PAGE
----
It should be noted, that I only compared Featured Snippets of the same format. That is, if a Featured Snippet was presented in paragraph form in say 2017 but currently appears as a list Featured Snippet, I did not use it for this study. The reason for this is obvious, Google tends to use different character allotments for each type of SERP feature.
Lastly, I analyzed paragraph and list Featured Snippet formats only. I did not look at any tabular Featured Snippets as it was generally too cumbersome to count the characters within them.
That said, would you like to see what I found?
How Long Are Featured Snippets These Days?
I mentioned that Featured Snippets contain fewer characters than they used to, but that is not across the board. In fact, the length of a Featured Snippet in 2019 is actually longer than it was prior to Q3 of 2018. (We’ll get to how I can state that Featured Snippets are shorter these days in just a bit.) Looking at all 150 Featured Snippets I analyzed the length of your average Featured Snippet is seven characters longer than what it was just a few short months ago.
On average, and regardless of format, Featured Snippets now contain seven more characters than previously
However, to get an accurate understanding of what is going on in regards to the length of Featured Snippets we need to breakdown the SERP feature by its various formats. For our purposes that means analyzing the length of both list and paragraph Featured Snippet formats separately.
Check out our guide to winning SERP features.
The Length of Featured Snippets in List Format
Featured Snippets that contain a list (either as bullets or a numbered list) are about 9% longer in 2019 than they were prior to the end of Q3 in 2018. Specifically, the average list Featured Snippet now contains 315 characters whereas the format used to consist of 289 characters.
Accentuating the overall trend, list Featured Snippets are a now a full 26 characters longer
That is, I pulled out 75 “list” Featured Snippets from the overall dataset (that’s exactly half of the total number of Featured Snippets analyzed) and found that the format is 26 characters longer than it used to be. That aligns to the overall dataset which has snippets being seven characters longer than they once were.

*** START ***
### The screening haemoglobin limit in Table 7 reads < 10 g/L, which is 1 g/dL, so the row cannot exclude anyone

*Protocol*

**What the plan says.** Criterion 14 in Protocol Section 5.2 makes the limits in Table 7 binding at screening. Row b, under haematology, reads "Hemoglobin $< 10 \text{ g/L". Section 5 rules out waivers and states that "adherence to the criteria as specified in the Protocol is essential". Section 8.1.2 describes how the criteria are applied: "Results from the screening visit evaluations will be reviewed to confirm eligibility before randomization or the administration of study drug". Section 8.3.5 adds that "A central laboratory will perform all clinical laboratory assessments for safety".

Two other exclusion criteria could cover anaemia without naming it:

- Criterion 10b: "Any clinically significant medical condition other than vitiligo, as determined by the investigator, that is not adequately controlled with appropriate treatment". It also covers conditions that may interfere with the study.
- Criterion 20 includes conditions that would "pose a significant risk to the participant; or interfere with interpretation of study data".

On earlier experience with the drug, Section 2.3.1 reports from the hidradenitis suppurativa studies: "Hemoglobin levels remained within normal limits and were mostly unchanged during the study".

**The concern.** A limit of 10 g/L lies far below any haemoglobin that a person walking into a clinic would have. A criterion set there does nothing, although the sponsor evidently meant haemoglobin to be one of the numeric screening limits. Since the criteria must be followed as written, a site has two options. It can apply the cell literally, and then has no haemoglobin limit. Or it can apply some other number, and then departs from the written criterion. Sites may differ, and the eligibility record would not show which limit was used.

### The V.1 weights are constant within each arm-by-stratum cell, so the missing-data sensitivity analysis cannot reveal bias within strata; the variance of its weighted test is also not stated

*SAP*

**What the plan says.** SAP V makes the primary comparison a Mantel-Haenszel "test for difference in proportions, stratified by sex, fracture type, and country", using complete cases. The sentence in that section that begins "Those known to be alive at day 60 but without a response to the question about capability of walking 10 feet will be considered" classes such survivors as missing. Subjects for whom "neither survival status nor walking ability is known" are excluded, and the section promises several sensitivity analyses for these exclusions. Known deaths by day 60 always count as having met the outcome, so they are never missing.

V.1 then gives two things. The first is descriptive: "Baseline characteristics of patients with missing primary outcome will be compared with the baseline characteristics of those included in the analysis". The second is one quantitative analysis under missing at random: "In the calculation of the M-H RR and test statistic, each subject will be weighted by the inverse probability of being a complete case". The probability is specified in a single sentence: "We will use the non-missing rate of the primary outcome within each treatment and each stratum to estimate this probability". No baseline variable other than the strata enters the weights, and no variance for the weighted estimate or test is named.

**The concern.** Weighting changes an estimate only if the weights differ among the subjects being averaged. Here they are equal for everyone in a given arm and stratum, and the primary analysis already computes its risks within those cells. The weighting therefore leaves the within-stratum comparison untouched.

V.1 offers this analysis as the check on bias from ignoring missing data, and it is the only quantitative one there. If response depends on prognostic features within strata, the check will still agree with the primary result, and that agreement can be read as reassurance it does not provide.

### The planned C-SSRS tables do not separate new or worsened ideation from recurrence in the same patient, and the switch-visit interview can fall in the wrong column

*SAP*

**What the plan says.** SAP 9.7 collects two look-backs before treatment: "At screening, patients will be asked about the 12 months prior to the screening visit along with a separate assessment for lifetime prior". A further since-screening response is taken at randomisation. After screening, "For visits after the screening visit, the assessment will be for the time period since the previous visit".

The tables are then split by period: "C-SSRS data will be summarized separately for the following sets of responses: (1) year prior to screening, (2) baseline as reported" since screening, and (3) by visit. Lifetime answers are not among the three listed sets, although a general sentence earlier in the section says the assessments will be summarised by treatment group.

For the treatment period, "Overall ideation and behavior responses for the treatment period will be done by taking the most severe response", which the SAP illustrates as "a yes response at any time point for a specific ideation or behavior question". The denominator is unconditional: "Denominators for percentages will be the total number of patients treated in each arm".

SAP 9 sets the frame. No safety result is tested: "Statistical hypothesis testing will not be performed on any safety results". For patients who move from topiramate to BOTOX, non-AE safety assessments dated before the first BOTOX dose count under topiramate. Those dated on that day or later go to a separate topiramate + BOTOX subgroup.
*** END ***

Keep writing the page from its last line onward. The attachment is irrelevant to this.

Now, Google adding more content to list Featured Snippets does not equate to them being less efficient with their wording. In fact, one of the common themes when comparing older list Featured Snippets with their more modern counterparts was the removal of content bloating. Google has gotten better at stripping these Featured Snippets of unneeded and unrelated content despite there being more characters.
Here’s a Featured Snippet for the keyword top online shopping sites from January 2018:
There is no reason I need to know that the author’s friends order clothing from Urban Original. I really don’t care. Hence the 2019 version of this Featured Snippet has no such content:
Aside from a short description of Amazon (which is not entirely irrelevant), all we get is a nice list of online stores. Notice, the stores listed in 2019 are far less obscure than what was shown previously. Also, the title/header leading off the list in 2019 is far more succinct than what was shown in early 2018. Which is interesting because the 2019 Featured Snippet is 26 characters longer than the older version.
By the way, it was my experience that the same improvements apply when the current Featured Snippet is shorter than what it once was. I found the 2019 version of the Featured Snippet showing for the keyword how to bake a cake to be 38 characters shorter than what it was in April 2018 despite Google using the same URL in both!
Despite the same URL showing both inside the April 2018 and 2019 version of the Featured Snippet, the more recent incarnation is 38 characters shorter
What happened to make the current snippet shorter? The header leading the list. If you’ll look above, Google did away with the inefficient and a bit bizarre heading of Method 1 EditMaking Vanilla Cake for the far more comprehensible Steps!